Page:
Fundamentals of the Software Audio Studio
Technology has come a long way since the days of 24 channel mixing desks, Akai samplers, rackmount effects units and miles of tangled cables hiding under the table. About a decade ago, the above was the norm if one wished to produce any style of dance music to a release quality standard. Even with a 15k investment in all the needed hardware including synthesizers and computers as well as the above essentials, production would be limited. Some synths only had one output, you would need a separate compressor unit for each sound wanting compression, an effect unit would be needed for each send…the list goes on.
The more money you had, the more sounds could be blessed with being routed through one of the many units to add sparkle, weight, presence or for sheer mangling and abuse. As with many things in life, hard earned cash buys not only quantity but quality. You could buy ten cheap compressors or one high quality one. And yes, it makes a whole lot of difference to the sound. A piece of music could be defined as nothing more than the sum of its parts with the addition of a sprinkle of the magic that the producers / engineers / performers infuse in it.
Bearing this equation in mind, it becomes clear that regardless of how many channels a tune may comprise it is essential that each one is treated like the delicate and all important baby it is. Chucking on the cheapest desk eq and 50 compressor on each channel, running them through budget effect units and then shoving the whole mix through an old battered ‘mix exciter’ is not going to give class and quality. However, this formula worked for many years in the underground dance scene where the content and energy of the music was more important than it sounding like a shiny chart topper.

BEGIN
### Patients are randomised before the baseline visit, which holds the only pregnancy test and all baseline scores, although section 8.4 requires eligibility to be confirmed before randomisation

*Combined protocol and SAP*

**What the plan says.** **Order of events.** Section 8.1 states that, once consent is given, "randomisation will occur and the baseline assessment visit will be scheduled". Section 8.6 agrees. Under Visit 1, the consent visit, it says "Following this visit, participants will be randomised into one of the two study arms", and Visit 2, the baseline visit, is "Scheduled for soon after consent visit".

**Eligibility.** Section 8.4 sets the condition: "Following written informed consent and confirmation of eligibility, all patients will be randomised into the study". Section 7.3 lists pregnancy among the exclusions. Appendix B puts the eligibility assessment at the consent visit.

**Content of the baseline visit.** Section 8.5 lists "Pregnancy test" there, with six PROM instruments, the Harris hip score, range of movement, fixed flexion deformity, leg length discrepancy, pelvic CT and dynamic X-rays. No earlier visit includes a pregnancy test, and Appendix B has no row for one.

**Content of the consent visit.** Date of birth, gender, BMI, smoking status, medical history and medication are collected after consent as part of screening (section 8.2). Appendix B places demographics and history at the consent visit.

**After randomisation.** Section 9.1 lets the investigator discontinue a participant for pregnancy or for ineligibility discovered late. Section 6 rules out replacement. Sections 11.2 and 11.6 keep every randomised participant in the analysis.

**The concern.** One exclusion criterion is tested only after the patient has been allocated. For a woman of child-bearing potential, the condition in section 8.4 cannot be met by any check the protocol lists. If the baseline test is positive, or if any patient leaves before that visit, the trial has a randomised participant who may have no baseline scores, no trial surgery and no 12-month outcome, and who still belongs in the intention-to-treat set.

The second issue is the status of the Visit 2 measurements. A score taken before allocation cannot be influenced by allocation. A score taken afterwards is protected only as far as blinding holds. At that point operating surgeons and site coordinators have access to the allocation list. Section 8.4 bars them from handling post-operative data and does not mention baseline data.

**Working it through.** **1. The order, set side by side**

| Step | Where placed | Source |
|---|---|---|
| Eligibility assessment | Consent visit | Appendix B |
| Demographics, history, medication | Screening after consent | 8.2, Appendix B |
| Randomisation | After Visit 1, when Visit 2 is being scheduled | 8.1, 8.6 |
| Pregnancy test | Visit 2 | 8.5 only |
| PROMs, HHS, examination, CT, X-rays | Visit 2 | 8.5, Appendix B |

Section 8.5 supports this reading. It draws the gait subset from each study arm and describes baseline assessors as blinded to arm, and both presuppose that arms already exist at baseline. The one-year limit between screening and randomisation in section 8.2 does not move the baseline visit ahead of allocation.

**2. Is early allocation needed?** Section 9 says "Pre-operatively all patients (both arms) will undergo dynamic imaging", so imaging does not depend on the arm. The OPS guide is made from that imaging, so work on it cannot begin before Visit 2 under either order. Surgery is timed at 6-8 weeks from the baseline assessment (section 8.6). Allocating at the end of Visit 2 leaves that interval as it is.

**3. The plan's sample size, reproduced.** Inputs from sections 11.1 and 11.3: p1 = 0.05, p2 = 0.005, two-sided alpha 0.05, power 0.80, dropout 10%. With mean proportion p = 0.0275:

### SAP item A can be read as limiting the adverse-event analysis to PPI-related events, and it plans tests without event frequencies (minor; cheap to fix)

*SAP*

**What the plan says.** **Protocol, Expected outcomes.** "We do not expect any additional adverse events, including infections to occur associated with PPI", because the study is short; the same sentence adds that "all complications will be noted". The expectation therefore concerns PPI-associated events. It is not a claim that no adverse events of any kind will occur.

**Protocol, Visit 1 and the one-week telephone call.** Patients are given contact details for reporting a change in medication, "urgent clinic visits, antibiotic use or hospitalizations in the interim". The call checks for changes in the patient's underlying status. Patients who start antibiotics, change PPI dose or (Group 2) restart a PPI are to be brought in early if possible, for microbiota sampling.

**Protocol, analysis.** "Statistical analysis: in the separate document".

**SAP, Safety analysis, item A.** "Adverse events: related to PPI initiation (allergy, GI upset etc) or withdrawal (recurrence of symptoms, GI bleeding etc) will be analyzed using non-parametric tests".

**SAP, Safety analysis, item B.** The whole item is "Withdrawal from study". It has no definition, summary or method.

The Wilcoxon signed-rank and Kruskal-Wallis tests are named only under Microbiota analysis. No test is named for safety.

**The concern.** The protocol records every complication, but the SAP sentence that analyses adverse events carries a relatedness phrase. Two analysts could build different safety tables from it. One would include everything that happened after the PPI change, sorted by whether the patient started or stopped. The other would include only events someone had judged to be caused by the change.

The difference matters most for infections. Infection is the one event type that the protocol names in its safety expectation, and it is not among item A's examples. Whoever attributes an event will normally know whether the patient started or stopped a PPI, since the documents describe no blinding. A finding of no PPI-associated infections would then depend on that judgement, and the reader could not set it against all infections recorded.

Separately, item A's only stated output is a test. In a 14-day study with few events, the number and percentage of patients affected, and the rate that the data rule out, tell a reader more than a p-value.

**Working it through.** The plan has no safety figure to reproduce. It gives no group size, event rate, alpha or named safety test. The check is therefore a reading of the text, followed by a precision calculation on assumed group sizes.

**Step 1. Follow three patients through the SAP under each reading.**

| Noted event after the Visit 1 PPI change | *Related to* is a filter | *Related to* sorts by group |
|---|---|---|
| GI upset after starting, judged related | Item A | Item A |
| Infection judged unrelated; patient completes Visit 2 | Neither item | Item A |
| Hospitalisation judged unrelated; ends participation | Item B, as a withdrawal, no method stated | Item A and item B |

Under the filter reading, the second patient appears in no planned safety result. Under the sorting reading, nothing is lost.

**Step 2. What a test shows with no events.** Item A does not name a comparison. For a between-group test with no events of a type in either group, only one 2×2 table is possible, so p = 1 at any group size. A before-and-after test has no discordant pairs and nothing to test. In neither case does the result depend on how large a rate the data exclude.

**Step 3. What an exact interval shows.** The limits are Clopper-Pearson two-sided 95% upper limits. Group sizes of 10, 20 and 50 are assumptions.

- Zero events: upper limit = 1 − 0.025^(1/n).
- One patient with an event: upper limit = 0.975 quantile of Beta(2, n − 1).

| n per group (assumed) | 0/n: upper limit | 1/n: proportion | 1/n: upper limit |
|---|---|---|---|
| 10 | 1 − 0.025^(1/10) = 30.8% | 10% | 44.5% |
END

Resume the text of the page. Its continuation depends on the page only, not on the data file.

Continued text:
Times have changed since the nicotine stained basement studios of the early to mid nineties. Of course they still exist and have their well earned place BUT there is another option in the 21st century. A studio in a box. Quite literally. Although far less visually impressive than a room overflowing with knobs, buttons, sliders, dust and flashing lights, the self contained digital studio can be extremely misleading to the uninitiated. Walk into a room with all of the above mentioned equipment and you will be instantly impressed, and often daunted, by the sheer volume and complexity of it all.
“How do you know what every single button and twiddly thing does?” people would ask. As there were a lot of twiddly things to twiddle and buttons to push before the alchemy of turning gritty samples into a dancefloor destroying masterpiece could take place. But as the producer / engineer, this task was your job. You learnt for the sheer love of it. Singers, DJs, groupies etc. would have faith and leave you to get on with it. Being in control of all of that gear (or at least pretending to be) would always be a buzz and earn instant respect.
But how impressive is being sat in front of a PC, twiddling the mouse instead of countless knobs and sliders? How respectful is it to have all of that expensive, alluring hardware replaced by ones and zeros? Some would argue that it is far less so…but as the saying goes, never judge a book by its cover. Another cliche states that ‘the proof is in the pudding’. And if your pudding is climbing the charts or smashing dancefloors nationwide with DJs getting excited over it then it is safe to say that your mission is accomplished. How you achieve the results is up to you. And with the constantly multiplying families of softsynths, VST plugins, sequencers, DSP cards etc. your chances are a lot better than 15 years ago of having a high end production studio without spending 80,000 on it.